Families in toxic waste scare told not to eat garden vegetables

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The Independent Online
PEOPLE living near a disused industrial site have been warned not to eat home-grown vegetables or allow their children to handle earth after high levels of a toxic metal were found in garden soil.

This follows claims that pollution from another nearby site has left one man with a series of life-threatening illnesses.

Residents in Earley, near Reading, Berkshire, have been told by their local council that "unusually high levels of cadmium" have been found in soil samples. The news has caused concern because Wokingham District Council has given permission for the second site, once used by Shell to store aviation fuel, petrol, diesel and paraffin, to be redeveloped with 37 homes. Building houses on this kind of former industrial land has become increasingly common as opposition to building on greenfield sites has increased

For the past three years Raymond Fox, whose house backs onto the old Shell site, has suffered from ailments including breathing problems, stomach pains, nausea, bleeding and heart irregularities. He believes contact with toxins, including heavy metals, caused his illness.

A doctor treating Mr Fox believes his illnesses are linked to the old Shell site. Both the developer, Persimmon Homes, and Shell deny any link between the site and his health problems.

A meeting of experts from the Environment Agency, the Health and Safety Executive, Berkshire Health Authority, Thames Water and the medical toxicology unit from Guy's Hospital last week also concluded there was no health risk from the Shell site. A spokesman for the council said it had taken Mr Fox's claims "extremely seriously" but had found no evidence to support them.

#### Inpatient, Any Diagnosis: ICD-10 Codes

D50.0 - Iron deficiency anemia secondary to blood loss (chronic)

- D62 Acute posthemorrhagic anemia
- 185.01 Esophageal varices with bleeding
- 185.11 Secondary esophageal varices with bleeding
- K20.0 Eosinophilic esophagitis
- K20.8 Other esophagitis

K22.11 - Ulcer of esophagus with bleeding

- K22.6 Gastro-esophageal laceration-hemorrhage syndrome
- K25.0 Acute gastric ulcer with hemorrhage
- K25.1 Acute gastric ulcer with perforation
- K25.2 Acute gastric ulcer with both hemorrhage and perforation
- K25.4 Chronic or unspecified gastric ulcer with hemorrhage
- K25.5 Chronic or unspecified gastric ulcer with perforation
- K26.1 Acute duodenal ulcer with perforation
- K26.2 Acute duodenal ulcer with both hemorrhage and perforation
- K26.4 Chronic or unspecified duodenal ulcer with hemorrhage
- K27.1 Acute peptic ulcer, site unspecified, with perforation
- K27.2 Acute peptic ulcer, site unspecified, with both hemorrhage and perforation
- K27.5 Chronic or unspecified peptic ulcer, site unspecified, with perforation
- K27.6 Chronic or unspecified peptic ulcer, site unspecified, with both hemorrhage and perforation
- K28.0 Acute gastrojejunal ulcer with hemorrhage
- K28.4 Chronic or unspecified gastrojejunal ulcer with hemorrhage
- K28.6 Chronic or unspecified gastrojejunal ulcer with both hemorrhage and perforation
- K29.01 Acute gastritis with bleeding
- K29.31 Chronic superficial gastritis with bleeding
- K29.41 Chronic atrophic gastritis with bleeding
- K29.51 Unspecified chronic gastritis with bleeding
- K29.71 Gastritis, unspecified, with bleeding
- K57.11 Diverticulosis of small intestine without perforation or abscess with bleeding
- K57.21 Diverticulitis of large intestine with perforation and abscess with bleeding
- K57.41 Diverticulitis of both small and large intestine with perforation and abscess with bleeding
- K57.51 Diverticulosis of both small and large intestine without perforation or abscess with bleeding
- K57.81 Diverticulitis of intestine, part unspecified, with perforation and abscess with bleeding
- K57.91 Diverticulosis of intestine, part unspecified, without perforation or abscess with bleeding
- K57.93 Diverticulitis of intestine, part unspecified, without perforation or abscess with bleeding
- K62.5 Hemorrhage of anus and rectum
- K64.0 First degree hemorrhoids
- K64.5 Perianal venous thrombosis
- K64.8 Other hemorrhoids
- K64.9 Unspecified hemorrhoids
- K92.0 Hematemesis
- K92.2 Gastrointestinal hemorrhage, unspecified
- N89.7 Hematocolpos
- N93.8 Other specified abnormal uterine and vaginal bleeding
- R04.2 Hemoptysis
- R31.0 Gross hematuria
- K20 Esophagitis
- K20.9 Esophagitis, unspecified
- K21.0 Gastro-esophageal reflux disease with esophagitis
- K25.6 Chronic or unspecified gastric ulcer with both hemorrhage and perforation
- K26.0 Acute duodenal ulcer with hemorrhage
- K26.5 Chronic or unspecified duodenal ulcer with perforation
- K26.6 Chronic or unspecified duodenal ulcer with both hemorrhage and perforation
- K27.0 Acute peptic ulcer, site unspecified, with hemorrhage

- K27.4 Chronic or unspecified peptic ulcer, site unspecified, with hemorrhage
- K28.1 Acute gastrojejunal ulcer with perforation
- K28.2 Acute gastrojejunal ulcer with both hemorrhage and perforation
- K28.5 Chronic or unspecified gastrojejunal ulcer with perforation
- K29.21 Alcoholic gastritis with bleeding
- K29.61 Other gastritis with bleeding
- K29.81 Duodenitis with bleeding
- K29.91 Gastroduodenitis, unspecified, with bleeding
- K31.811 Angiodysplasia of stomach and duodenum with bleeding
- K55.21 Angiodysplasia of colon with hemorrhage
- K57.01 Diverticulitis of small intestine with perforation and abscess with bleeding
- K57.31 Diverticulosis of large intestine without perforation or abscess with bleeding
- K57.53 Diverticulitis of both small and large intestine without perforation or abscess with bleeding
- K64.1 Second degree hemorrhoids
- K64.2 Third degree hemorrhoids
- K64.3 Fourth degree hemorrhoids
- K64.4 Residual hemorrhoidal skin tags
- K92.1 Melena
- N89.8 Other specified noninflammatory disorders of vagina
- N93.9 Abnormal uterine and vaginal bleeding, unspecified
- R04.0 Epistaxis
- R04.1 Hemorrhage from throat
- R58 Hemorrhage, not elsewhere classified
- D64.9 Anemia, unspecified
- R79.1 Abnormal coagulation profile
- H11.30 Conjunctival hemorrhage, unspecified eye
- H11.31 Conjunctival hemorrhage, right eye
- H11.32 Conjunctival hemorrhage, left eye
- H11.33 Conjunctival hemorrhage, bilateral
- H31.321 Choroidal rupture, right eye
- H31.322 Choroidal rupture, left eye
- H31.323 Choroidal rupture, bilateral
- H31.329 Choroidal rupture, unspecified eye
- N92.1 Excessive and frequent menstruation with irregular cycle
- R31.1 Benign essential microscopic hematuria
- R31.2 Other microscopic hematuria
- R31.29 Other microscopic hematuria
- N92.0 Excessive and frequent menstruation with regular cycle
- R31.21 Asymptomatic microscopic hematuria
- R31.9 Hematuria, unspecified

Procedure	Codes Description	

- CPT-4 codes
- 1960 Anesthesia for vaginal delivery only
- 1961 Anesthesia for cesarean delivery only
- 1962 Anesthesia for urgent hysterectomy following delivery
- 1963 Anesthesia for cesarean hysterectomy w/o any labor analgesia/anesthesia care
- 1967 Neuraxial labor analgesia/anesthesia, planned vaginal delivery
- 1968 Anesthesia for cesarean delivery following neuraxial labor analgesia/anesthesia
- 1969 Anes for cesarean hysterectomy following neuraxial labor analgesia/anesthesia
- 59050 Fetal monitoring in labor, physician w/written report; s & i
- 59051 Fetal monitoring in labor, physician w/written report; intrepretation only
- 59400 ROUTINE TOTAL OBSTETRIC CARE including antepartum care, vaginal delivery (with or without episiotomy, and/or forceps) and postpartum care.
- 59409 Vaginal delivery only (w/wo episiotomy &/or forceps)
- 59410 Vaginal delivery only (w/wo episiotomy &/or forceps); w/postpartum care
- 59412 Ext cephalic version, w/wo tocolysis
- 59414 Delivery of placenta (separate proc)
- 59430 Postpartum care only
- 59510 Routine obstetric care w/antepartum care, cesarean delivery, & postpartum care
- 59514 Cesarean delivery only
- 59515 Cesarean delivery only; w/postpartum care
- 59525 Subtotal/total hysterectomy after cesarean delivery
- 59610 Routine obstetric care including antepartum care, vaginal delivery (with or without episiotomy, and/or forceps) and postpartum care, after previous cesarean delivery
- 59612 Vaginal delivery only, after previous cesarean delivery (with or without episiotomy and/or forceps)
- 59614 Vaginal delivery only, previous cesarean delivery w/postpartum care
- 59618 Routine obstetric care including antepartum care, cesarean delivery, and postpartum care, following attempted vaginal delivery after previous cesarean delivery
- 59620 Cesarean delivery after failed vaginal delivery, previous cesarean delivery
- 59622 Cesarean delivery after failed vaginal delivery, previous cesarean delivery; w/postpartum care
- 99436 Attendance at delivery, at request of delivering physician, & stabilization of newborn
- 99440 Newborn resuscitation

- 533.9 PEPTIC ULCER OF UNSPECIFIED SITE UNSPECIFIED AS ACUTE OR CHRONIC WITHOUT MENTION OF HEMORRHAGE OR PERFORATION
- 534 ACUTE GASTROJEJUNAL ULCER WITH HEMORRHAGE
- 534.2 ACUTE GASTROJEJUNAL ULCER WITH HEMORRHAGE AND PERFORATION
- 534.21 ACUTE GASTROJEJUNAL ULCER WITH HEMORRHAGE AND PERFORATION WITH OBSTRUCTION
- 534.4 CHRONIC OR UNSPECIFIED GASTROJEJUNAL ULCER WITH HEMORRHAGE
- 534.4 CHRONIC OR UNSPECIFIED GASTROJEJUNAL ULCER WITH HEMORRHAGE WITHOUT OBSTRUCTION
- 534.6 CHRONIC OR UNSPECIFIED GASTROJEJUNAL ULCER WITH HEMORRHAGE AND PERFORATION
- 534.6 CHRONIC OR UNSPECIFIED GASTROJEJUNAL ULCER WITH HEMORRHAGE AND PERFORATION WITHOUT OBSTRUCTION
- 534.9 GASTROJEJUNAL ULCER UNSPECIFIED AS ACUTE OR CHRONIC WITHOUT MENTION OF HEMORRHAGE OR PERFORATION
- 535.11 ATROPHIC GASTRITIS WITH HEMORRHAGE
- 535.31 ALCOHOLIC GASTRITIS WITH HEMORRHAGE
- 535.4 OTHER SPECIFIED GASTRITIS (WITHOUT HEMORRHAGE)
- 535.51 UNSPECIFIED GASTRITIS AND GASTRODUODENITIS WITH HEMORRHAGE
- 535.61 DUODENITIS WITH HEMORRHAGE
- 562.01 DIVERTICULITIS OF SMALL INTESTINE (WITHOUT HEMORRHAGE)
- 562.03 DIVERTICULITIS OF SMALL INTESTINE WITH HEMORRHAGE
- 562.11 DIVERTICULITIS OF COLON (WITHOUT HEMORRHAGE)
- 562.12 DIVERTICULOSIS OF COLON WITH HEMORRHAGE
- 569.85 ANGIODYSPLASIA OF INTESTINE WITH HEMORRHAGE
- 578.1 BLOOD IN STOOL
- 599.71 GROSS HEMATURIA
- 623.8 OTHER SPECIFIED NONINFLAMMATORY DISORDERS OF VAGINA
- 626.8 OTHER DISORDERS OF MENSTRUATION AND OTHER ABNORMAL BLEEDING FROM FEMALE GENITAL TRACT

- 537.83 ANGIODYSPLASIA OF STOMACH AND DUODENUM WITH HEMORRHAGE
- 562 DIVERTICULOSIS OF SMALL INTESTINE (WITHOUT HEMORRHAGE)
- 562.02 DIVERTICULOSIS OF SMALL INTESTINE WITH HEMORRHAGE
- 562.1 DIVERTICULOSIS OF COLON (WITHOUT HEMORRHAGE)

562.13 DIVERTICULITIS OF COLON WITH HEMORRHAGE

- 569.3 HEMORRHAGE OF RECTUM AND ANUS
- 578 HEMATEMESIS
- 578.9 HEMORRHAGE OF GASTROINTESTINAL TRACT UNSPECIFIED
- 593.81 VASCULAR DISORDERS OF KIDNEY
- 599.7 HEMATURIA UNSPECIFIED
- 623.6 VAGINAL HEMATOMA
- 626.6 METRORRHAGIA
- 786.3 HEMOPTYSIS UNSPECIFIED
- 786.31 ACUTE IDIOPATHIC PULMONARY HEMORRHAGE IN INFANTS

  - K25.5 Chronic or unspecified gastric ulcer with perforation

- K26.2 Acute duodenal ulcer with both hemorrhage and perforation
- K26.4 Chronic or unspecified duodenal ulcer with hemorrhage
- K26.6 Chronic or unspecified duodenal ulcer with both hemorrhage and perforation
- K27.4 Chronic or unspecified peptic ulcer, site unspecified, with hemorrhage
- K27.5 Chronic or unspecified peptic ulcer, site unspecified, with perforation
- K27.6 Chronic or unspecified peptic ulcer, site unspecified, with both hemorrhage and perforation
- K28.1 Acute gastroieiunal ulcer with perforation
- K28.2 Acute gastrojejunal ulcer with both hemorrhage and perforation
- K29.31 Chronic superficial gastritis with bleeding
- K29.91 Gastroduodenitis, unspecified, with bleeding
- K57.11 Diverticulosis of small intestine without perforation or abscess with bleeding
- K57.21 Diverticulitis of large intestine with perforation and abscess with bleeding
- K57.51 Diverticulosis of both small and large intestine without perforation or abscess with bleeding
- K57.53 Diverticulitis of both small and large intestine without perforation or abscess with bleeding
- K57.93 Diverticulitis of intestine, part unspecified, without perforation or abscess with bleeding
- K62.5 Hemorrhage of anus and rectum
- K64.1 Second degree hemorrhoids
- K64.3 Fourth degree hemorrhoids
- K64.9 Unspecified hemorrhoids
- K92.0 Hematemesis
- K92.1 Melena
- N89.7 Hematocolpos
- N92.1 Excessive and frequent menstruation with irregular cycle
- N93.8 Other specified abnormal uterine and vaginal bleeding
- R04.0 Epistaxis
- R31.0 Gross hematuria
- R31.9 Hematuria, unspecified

Mr Fox said he first suspected the site was unsafe when shrubs near a waste pipe from the site that runs through part of his garden withered and died. "I put my hands into the pipe to take some soil samples and that's how I got contaminated," said Mr Fox, who wears a smog mask when in the garden. He says his condition worsened because of fumes around his house and that his wife and children have also suffered health problems. Mr Fox spent three months in hospital under the supervison of a German toxicologist Dr Josef Kees last winter. He was wrapped in special clothing to sweat the toxins out of his body.

Dr Kees said he found a wide range of toxins in Mr Fox's blood, including cadmium, nickel, lead, mercury, DDT, plutonium and uranium. In his medical report the doctor states: "The source for some of the most toxic poisons comes with great likelihood from the land around his house and the surrounding area. The contamination seems to have migrated off the adjacent site into his land." In the past three years Mr Fox has visited hospital 47 times. "I was so ill. The pain was unbelievable. I was was so tired and had dreadful aches. I really thought I was dying," he said.

Mr Fox, who has improved since moving out of the house, is pursuing a claim for damages against Shell. Michael Gordon of Contract Journal said: "This could be a test case with all sorts of implications for various developments as the Government is trying to push more and more into brownfield sites." Steve Watt, regional managing director of Persimmon Homes said: "Mr Fox has made his allegations to Wokingham Council. None of the investigations carried out on the site confirm his claims."

Judy Everett of Shell UK said: "When Shell left the site we did remedial work to return it to industrial use standard. There is nothing to link our site with Mr Fox's problems."

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